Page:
Louisiana church hid dark secret, officials say

Pastor, others accused of child rape, bestiality

Associated Press/June 11, 2005
By Alan Sayre

Ponchatoula, La. -- From his tire store next door, Donald Moore got an up-close look at the strange changes that went on at the once-bustling Hosanna Church.

For one thing, the congregation had dwindled to several reclusive members who chased away visitors. For another, the windows were painted white so that no one could see in. And just before it closed its doors for good a couple of years ago, eight dump trucks came in and spread dirt over the church's back lot.

Last month, the suspicions played out in a way that almost no one in this southeastern Louisiana town of 5,000 could have imagined: Nine people, including the pastor, his wife, and a sheriff's deputy, were accused of engaging in cultlike sexual activity with children and animals inside the hall of worship. Eight now face child rape charges that could bring the death penalty.

''You can't believe something like that was going on right under our own feet," Moore said.

Authorities said witnesses have described the use of pentagrams on the church floor, sex with a dog, and the sacrificing of cats. The alleged victims, suspected to number as many as two dozen, include children ranging from infants to young teens -- some of them the offspring of those accused.

''I've been a prosecutor in some rape cases and child molestation cases, but I've never had a group accused of doing anything like this," said Sheriff Daniel Edwards of Tangipahoa Parish, a former state prosecutor.

Investigators believe the abuse began in 1999 and continued until the church closed in 2003. But it was not until a woman called from Ohio in April, saying she had fled to protect her child, that police had even an inkling of the activities at the church, authorities said.

About the same time, the church's pastor, 45-year-old Louis Lamonica, walked into the neighboring Livingston Parish sheriff's office, sat down and, according to investigators, named names and detailed activities inside the church.

Lamonica was arrested, followed by eight others authorities described as central members of the ring. All but one are being held without bond. Even the tipster from Ohio, identified by police as Nicole Bernard, was arrested on rape charges along with her former husband.

Edwards said the group apparently had an effective formula for escaping detection: the use of a church, a close-knit relationship among the members, and victims unlikely to report abuse to authorities.

''They were very secretive and very good about keeping a secret," Edwards said.

Lamonica's attorney, Michael Thiel, did not return calls seeking comment but had said previously that the charges had been sensationalized and would not hold up in court. ''Generally, I believe there's been a rush to judge based on conjecture, rumors, and leaks to the media," Thiel told The Advocate of Baton Rouge.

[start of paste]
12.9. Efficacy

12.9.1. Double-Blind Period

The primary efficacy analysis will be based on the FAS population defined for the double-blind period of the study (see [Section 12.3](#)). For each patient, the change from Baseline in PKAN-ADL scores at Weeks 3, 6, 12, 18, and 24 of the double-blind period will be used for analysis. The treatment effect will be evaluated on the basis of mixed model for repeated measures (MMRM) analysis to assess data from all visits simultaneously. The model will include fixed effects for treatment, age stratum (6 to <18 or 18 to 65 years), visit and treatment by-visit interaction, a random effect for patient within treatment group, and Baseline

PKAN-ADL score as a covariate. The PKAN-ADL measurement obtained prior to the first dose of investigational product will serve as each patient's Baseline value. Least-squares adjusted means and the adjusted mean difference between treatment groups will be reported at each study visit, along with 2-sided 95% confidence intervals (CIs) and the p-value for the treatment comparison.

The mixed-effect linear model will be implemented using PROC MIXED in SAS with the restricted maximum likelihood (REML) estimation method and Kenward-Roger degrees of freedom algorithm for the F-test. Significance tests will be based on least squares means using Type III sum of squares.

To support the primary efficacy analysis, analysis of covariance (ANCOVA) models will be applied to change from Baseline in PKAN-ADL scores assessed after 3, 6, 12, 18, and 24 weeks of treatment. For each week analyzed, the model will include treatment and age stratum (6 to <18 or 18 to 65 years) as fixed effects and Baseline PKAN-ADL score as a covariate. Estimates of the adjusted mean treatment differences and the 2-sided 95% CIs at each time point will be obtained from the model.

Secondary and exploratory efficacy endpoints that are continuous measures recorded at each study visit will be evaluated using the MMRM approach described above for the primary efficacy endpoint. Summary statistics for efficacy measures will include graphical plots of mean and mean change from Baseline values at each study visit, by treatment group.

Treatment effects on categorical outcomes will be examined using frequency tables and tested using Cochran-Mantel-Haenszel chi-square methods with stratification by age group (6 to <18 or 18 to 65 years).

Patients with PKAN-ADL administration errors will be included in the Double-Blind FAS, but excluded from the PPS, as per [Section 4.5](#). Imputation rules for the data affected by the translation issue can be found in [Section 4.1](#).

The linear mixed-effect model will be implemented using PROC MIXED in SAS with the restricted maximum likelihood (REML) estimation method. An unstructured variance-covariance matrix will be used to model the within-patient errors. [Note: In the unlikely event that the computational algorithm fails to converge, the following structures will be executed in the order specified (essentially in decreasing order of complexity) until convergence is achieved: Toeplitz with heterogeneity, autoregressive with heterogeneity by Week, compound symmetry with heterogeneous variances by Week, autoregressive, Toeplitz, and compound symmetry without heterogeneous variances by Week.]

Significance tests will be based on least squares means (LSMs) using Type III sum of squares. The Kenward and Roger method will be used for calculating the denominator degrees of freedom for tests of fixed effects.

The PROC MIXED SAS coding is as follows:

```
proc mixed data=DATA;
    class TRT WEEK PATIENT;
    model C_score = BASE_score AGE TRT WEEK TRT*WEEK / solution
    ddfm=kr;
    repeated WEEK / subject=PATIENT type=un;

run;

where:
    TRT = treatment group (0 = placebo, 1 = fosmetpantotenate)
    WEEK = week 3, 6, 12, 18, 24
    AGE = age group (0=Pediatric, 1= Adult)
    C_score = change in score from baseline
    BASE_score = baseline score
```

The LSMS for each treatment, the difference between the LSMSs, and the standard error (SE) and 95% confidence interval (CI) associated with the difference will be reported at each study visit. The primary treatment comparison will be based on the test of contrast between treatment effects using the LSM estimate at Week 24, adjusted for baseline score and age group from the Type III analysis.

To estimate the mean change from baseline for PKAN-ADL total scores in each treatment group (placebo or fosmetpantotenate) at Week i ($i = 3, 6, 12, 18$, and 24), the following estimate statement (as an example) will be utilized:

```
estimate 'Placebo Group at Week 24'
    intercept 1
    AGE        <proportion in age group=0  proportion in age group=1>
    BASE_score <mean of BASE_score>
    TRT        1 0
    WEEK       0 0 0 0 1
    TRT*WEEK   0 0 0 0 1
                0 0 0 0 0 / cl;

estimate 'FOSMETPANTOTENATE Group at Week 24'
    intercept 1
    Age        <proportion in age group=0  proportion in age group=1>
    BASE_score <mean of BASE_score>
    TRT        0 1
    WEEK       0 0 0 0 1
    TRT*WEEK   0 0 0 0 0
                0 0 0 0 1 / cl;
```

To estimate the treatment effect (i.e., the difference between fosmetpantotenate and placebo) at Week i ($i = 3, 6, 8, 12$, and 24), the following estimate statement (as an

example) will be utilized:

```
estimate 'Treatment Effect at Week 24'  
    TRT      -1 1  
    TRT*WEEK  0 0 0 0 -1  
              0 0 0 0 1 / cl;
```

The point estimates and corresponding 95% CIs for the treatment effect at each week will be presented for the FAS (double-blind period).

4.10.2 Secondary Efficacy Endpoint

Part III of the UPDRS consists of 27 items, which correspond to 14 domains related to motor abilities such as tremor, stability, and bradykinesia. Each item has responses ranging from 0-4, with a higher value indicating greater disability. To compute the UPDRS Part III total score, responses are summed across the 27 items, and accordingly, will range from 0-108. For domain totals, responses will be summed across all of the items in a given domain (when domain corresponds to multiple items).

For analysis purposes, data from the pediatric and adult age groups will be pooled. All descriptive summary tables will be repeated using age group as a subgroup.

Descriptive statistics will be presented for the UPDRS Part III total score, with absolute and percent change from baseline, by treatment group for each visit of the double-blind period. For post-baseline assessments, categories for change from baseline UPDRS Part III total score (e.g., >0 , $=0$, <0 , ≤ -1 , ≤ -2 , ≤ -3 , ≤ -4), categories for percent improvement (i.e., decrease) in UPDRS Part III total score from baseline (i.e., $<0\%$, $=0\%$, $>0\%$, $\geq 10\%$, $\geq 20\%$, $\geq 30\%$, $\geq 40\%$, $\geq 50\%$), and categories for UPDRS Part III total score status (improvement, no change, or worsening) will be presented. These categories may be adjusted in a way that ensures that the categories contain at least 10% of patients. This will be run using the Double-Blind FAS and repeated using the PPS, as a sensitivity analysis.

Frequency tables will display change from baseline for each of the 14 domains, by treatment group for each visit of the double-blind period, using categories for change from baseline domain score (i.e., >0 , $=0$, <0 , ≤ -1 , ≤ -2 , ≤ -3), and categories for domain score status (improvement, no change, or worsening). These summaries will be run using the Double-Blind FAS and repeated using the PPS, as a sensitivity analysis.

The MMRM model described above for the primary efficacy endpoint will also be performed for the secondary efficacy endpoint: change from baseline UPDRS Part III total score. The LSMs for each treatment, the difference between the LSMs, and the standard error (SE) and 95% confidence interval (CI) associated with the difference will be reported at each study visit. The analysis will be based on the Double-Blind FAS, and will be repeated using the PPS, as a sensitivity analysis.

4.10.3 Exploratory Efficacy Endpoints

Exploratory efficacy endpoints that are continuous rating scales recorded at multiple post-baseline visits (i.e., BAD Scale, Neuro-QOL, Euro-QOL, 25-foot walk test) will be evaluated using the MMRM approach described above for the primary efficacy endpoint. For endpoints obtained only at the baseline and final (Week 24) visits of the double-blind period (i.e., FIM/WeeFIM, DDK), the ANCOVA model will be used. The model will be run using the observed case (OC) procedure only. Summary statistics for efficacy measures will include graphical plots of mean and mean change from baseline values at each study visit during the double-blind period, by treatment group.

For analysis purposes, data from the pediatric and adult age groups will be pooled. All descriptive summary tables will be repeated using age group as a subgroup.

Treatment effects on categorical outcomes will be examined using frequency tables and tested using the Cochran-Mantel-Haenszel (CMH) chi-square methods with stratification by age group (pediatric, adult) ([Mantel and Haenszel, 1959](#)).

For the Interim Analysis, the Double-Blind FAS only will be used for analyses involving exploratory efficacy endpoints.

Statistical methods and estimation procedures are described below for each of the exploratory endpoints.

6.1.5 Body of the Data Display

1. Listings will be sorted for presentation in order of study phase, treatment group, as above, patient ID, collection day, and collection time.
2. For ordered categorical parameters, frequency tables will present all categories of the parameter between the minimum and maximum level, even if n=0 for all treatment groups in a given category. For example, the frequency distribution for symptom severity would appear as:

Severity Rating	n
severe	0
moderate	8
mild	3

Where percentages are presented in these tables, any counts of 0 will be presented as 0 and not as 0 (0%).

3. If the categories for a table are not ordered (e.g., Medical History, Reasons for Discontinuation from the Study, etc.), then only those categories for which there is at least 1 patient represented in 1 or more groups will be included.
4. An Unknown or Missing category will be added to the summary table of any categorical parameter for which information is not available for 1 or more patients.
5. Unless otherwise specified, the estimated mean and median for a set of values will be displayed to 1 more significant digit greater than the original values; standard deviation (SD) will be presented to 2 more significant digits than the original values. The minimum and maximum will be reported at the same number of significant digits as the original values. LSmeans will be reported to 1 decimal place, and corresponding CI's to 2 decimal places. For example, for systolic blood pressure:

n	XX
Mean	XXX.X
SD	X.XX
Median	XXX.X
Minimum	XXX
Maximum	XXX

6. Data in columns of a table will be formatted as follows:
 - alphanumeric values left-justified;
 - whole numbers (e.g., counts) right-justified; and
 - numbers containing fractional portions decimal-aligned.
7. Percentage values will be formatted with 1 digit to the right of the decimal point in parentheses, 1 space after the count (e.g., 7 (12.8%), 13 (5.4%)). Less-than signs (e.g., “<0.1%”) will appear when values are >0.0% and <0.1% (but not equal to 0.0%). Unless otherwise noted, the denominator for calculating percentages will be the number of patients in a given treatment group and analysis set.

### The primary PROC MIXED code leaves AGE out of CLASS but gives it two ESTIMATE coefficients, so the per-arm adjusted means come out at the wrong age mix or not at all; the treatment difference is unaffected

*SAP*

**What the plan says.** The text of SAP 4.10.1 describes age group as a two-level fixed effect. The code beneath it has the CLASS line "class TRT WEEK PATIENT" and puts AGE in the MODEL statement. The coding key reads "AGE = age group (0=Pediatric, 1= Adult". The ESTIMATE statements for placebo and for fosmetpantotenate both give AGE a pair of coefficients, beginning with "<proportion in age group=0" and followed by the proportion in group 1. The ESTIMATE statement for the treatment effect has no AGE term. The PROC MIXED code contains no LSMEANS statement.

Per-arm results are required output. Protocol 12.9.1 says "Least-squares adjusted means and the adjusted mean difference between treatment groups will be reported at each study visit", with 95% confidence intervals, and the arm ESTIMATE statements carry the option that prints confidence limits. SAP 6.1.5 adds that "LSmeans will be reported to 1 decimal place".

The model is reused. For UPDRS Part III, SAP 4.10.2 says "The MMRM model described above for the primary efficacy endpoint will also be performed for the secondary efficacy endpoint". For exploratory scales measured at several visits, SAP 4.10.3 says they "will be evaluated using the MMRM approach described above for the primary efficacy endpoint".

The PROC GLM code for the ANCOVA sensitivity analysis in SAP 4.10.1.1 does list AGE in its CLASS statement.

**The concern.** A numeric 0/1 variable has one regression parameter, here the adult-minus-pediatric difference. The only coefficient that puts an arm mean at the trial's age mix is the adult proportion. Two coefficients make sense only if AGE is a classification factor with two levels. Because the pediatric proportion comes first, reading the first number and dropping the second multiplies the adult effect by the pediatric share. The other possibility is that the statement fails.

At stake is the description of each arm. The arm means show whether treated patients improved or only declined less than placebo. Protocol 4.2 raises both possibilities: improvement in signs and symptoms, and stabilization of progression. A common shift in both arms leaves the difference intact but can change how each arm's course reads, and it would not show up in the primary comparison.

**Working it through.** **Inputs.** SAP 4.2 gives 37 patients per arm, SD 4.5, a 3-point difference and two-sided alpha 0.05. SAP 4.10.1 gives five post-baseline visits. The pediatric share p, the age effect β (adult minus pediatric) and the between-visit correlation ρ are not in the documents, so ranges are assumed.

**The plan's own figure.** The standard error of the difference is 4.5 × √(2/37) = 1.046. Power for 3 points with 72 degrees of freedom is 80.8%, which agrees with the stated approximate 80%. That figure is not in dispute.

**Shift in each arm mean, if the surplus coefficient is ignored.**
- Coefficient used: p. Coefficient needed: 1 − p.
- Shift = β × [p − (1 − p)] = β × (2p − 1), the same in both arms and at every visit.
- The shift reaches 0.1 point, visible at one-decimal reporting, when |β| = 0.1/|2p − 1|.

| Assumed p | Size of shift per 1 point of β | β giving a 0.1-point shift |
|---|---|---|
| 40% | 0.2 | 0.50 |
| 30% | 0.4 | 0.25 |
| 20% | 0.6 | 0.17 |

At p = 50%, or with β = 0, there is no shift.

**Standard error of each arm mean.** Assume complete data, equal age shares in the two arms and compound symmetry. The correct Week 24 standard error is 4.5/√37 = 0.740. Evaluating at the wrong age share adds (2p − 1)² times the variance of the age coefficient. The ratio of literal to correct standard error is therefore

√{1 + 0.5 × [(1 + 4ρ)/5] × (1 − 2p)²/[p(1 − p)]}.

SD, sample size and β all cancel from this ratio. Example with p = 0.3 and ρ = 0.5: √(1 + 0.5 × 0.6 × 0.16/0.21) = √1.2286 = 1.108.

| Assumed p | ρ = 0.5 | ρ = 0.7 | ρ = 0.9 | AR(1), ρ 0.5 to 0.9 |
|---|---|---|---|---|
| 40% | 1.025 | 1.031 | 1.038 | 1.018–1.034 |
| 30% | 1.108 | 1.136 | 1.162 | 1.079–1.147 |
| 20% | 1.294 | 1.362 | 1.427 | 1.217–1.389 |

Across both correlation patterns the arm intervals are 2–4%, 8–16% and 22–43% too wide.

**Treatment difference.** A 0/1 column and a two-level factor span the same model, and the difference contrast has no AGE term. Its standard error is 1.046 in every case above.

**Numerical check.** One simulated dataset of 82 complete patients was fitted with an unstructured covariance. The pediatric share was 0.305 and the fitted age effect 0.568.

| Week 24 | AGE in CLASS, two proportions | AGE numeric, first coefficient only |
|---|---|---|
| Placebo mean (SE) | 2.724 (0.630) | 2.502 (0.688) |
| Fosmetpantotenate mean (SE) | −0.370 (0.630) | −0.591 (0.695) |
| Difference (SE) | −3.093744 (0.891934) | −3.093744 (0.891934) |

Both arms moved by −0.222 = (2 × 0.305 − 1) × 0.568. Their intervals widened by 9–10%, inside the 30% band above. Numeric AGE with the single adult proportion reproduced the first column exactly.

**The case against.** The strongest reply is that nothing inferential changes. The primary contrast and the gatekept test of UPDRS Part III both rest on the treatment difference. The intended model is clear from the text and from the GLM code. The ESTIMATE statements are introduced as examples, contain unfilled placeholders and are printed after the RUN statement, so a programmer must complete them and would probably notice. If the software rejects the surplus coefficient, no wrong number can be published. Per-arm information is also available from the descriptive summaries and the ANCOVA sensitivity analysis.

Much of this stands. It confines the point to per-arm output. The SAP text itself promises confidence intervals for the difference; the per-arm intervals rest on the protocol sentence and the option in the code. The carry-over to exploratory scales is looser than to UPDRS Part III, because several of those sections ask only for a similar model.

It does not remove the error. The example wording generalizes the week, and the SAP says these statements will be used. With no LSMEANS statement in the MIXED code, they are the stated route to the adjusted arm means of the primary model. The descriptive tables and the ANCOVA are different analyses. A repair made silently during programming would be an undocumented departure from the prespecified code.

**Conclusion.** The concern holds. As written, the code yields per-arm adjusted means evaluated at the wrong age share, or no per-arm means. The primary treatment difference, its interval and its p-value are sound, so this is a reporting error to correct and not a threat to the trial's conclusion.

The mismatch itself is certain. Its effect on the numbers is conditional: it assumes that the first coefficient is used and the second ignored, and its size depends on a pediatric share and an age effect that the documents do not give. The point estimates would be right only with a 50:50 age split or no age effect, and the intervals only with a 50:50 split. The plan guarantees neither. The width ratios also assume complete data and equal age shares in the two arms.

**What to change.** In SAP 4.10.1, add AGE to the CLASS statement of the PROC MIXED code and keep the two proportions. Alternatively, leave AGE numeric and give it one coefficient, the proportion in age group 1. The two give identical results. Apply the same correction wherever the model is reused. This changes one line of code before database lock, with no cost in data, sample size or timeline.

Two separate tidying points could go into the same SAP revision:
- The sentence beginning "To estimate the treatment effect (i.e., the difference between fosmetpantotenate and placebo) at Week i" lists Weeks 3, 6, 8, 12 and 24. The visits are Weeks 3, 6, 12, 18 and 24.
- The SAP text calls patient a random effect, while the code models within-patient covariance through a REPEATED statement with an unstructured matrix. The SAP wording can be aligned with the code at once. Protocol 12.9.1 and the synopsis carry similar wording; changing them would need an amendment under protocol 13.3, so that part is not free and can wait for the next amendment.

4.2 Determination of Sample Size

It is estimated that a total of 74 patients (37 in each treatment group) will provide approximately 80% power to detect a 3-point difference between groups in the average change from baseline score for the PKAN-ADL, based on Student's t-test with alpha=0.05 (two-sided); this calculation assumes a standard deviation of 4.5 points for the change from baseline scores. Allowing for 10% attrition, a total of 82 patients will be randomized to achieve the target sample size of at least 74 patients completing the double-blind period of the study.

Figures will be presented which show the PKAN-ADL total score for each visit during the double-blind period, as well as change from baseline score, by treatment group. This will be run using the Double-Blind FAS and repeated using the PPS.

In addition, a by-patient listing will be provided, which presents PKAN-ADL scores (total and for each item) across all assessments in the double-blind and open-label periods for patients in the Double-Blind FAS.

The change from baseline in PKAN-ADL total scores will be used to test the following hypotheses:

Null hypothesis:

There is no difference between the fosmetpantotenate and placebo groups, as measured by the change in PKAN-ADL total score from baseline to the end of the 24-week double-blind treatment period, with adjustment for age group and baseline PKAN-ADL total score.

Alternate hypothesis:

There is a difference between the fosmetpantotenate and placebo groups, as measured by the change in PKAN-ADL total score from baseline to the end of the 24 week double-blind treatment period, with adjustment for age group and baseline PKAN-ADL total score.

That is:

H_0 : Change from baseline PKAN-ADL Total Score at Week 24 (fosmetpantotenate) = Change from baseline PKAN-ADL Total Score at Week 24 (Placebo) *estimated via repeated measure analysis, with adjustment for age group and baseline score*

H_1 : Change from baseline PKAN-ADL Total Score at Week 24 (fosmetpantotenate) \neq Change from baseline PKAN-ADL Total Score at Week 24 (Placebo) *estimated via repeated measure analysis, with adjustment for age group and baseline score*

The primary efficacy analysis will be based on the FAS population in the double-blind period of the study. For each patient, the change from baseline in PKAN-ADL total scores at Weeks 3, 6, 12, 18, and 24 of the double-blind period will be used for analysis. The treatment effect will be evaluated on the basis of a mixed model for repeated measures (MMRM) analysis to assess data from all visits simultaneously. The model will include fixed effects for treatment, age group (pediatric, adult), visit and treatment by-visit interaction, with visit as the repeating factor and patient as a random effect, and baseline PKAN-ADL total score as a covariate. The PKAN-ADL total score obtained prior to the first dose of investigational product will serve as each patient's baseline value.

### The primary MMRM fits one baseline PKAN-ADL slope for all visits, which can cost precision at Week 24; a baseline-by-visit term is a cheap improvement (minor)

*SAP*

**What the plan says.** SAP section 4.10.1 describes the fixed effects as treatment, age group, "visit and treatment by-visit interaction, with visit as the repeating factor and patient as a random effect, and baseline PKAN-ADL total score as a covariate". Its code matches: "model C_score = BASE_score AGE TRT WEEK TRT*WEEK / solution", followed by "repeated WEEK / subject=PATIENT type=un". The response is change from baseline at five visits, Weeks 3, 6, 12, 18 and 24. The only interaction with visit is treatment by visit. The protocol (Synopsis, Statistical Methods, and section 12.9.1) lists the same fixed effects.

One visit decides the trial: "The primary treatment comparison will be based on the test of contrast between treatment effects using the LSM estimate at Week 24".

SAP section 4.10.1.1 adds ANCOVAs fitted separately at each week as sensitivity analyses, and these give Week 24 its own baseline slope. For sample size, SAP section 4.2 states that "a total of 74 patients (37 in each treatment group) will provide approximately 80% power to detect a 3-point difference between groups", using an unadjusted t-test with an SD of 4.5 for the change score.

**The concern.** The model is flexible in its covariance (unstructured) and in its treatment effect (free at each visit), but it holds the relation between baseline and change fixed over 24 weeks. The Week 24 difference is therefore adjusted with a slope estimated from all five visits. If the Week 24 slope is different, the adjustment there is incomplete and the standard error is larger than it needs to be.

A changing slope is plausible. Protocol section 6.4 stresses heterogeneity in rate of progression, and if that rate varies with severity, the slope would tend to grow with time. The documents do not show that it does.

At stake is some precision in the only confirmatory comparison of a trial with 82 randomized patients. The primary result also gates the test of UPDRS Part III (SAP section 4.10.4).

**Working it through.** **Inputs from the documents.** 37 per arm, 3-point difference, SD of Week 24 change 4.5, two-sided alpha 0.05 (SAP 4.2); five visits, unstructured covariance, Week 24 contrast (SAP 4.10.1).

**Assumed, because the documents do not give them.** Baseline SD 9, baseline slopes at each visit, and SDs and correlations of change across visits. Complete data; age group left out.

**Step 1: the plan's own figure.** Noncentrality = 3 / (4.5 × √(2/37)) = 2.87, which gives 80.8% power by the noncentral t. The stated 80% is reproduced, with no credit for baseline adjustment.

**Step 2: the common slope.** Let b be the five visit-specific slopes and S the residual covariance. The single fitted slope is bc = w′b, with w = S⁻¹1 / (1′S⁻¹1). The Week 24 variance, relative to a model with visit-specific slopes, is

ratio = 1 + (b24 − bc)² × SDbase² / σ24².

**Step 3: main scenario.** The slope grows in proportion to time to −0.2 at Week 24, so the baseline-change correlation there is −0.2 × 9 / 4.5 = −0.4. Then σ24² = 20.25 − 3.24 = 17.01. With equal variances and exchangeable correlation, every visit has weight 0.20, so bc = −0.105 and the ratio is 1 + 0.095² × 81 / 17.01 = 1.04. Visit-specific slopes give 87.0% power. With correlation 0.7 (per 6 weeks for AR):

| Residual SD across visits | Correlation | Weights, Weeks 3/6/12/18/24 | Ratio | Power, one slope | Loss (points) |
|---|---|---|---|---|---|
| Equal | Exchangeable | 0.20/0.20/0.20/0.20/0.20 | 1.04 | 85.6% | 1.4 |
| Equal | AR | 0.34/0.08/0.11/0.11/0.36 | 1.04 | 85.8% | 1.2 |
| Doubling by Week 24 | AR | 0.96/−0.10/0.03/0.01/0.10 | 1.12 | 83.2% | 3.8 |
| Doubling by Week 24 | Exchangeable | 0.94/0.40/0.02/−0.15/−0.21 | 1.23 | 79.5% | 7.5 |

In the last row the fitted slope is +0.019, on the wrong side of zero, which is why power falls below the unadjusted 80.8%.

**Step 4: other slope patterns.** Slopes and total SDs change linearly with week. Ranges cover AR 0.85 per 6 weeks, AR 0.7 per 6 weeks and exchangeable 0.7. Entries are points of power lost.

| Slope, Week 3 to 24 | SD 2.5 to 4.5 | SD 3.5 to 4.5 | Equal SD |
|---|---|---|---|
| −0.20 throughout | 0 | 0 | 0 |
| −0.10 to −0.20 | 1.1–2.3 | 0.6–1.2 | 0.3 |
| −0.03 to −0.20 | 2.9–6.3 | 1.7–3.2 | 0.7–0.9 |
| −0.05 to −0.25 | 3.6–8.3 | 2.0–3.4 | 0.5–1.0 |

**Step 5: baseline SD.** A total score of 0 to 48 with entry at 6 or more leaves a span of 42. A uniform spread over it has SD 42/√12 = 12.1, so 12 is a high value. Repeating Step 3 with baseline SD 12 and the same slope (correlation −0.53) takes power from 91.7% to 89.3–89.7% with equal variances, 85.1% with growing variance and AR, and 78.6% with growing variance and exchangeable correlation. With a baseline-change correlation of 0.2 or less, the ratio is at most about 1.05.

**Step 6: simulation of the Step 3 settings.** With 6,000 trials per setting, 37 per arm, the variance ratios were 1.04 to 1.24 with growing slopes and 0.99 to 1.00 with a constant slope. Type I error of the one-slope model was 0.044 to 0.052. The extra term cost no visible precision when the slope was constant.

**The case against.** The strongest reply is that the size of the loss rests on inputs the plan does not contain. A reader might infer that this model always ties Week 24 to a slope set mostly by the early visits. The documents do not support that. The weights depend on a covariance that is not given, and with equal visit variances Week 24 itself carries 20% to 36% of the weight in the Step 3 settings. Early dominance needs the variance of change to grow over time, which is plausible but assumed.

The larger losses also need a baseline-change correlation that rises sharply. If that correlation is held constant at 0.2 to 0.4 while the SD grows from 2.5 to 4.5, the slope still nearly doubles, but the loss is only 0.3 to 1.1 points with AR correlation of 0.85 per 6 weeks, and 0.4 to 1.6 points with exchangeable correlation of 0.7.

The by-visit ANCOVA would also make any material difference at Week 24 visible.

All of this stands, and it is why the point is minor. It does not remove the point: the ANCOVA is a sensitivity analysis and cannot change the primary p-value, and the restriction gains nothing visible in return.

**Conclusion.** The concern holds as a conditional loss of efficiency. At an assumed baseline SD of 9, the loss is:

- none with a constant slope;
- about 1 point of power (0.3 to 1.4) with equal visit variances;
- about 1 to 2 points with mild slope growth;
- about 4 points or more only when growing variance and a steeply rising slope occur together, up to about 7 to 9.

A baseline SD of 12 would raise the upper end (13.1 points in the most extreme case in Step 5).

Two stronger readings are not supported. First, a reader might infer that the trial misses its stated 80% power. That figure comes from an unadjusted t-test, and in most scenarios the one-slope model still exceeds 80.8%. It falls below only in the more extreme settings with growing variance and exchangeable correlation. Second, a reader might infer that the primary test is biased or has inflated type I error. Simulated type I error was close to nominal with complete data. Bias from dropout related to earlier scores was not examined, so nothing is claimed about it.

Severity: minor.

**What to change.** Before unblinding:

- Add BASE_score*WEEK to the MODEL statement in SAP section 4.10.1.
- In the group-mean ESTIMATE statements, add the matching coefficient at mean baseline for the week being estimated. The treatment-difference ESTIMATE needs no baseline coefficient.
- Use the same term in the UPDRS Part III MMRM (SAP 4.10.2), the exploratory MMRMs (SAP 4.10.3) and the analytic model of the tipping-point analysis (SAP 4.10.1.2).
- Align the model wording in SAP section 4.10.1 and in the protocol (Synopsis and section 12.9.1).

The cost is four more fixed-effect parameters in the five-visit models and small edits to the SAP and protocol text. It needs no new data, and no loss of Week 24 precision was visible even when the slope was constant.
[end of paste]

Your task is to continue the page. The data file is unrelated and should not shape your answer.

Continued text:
Edwards stopped short of saying the cult consisted of devil-worshipers, but said some of the defendants told investigators that ''devil worship was the reason for their participation." Edwards added that defendants and witnesses also gave statements saying a dog was sexually abused and at least two cats were sacrificed.

Authorities seized two dozen computers, which the FBI is checking. Sheets and carpeting were taken from the church for DNA tests. Officers spent several days digging in the back of the church but have not said whether anything significant was found.

After Bernard was arrested, police in Ohio said they searched a storage unit and found mattresses, videos, and nine garbage bags full of costumes.

Lamonica and his wife, Robbin, also face allegations of having sex with children in their home.

A state grand jury is scheduled to start hearing evidence June 24.

US Attorney Jim Letten of New Orleans would say only that federal authorities are aiding the state investigation. He declined to say whether any federal charges might be filed.

At one time, Hosanna Church was one of the many thriving churches, of all denominations, in and around Ponchatoula, a town of antique shops that hosts Louisiana's annual strawberry festival.

Founded by Lamonica's father, who is now dead, Hosanna once boasted 1,000 members and had a private school through the sixth grade. Now, a message on the church's highway sign says: ''I went here K-4. You let us down."

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